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# Prime Factorization

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Manager
Joined: 03 Jun 2010
Posts: 138
Location: Dubai, UAE
Schools: IE Business School, Manchester Business School, HEC Paris, Rotterdam School of Management, Babson College
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10 Mar 2011, 04:51
My question regarding Prime Factorization is that, how important is it. And what is the best possible way to find prime factors, and where is it required, ive been doing the MGMAT Book 1, Number properties and have found out about the prime factor box and the factorization column. The prime factor box is useful when ?
Director
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10 Mar 2011, 06:00
Prime Factorization is very important for evaluating questions which involve divisibility, factors, multiples, squares, square roots etc.

You should spend some time and familiarize yourself with the process
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11 Mar 2011, 16:54
As Entwistle has mentioned, prime factorization is very important. GMAT tests quite a bunch of Questions in the Ps as well as DS part. The MGMAT book uses this method to help find prime factors. As simple as that . In addition, prime factors are usful to check for divisibilty, factors etc.

If you don't understand the Prime Factor box, you should try finding your own way to locate prime factors of a number!
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11 Mar 2011, 19:43
scbguy wrote:
My question regarding Prime Factorization is that, how important is it. And what is the best possible way to find prime factors, and where is it required, ive been doing the MGMAT Book 1, Number properties and have found out about the prime factor box and the factorization column. The prime factor box is useful when ?

As to the best possible way, everyone has his/her own.. But let me share a quick one - Break down the number into smaller and smaller parts till you reach the prime factors e.g.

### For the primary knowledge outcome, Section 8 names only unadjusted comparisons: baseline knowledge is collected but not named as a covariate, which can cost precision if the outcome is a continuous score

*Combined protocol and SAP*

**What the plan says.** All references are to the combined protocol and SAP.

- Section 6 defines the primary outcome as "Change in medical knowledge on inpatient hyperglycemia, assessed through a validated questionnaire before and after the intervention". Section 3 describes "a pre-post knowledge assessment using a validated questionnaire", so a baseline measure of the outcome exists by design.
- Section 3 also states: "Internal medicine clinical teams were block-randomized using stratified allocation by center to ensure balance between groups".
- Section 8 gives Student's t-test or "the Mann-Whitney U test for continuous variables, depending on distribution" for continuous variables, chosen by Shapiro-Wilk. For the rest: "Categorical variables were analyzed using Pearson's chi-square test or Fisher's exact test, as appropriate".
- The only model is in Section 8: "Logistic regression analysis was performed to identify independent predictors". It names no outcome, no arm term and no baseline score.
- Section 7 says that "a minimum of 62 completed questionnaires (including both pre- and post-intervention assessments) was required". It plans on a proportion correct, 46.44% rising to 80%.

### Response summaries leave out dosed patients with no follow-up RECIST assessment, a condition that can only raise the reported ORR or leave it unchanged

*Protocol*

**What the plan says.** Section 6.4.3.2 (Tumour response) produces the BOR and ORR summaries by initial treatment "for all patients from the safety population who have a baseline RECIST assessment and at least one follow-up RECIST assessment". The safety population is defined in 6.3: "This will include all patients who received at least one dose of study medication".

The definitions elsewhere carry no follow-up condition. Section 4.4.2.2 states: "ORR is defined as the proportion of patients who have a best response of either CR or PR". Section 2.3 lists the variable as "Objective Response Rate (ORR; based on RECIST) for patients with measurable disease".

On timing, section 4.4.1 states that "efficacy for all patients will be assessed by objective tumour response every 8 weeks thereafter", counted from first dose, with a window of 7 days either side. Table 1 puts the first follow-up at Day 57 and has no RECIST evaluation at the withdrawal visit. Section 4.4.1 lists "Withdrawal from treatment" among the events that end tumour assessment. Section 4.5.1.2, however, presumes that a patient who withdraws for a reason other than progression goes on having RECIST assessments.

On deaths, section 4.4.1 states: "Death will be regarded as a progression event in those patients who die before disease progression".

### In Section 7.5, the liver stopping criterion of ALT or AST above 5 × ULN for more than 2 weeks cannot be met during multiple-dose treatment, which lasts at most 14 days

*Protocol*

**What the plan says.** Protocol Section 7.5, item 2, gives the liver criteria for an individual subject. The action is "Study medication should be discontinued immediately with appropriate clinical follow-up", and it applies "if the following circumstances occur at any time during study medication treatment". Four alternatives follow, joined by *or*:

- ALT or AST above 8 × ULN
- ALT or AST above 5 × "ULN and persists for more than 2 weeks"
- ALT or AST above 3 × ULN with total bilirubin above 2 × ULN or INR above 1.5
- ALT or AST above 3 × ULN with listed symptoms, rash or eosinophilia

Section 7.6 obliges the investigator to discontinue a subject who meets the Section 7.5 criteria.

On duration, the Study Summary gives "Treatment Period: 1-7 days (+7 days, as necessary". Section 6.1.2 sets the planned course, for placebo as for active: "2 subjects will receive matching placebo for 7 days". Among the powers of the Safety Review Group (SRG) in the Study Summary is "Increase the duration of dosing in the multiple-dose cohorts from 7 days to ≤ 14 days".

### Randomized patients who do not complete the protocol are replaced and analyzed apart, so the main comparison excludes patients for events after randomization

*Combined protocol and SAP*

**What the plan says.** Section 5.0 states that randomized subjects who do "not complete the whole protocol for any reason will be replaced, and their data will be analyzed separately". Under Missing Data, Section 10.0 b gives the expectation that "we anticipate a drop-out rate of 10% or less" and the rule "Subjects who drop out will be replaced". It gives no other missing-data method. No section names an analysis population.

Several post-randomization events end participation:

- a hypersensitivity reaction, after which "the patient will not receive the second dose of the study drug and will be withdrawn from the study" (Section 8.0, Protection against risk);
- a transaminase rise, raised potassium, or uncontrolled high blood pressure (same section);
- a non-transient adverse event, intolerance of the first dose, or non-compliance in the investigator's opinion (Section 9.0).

450 (the first number that came to mind) = 45*10 (always easy when numbers end in 0s) $$= 5*9 * 2*5 = 2*3^2*5^2$$

126 = 6*21 (it struck me first... you can do 2*63 if that strikes you first) =$$2*3 * 3*7 = 2*3^2*7$$

So just split the number into small parts... whatever comes to mind first... you will quickly reach the prime factors...
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Director
Status: -=Given to Fly=-
Joined: 04 Jan 2011
Posts: 834
Location: India
Schools: Haas '18, Kelley '18
GMAT 1: 650 Q44 V37
GMAT 2: 710 Q48 V40
GMAT 3: 750 Q51 V40
GPA: 3.5
WE: Education (Education)
Followers: 56

Kudos [?]: 222 [0], given: 78

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11 Mar 2011, 20:36
Instead of using the Prime box, I just write all the prime factors like this (because I think drawing a box takes too much time):

420 = /7x6x10/ = /7x3x2x5x2/ <<< Done!
_________________

"Wherever you go, go with all your heart" - Confucius

1. How to Review and Analyze your Mistakes (Post by BB at GMAT Club)

2. 4 Steps to Get the Most out out of your CATs (Manhattan GMAT Blog)

My Experience With GMAT

1. From 650 to 710 to 750 - My Tryst With GMAT

2. Quest to do my Best - My GMAT Journey Log

Manager
Joined: 03 Jun 2010
Posts: 138
Location: Dubai, UAE
Schools: IE Business School, Manchester Business School, HEC Paris, Rotterdam School of Management, Babson College
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11 Mar 2011, 22:26
Thank you All, many thanks. It is much easier that way.
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15 Mar 2011, 07:54
VeritasPrepKarishma wrote:
scbguy wrote:
My question regarding Prime Factorization is that, how important is it. And what is the best possible way to find prime factors, and where is it required, ive been doing the MGMAT Book 1, Number properties and have found out about the prime factor box and the factorization column. The prime factor box is useful when ?

As to the best possible way, everyone has his/her own.. But let me share a quick one - Break down the number into smaller and smaller parts till you reach the prime factors e.g.
450 (the first number that came to mind) = 45*10 (always easy when numbers end in 0s) $$= 5*9 * 2*5 = 2*3^2*5^2$$

126 = 6*21 (it struck me first... you can do 2*63 if that strikes you first) =$$2*3 * 3*7 = 2*3^2*7$$

So just split the number into small parts... whatever comes to mind first... you will quickly reach the prime factors...

Thank you karishma its really a great technique.
Re: Prime Factorization   [#permalink] 15 Mar 2011, 07:54
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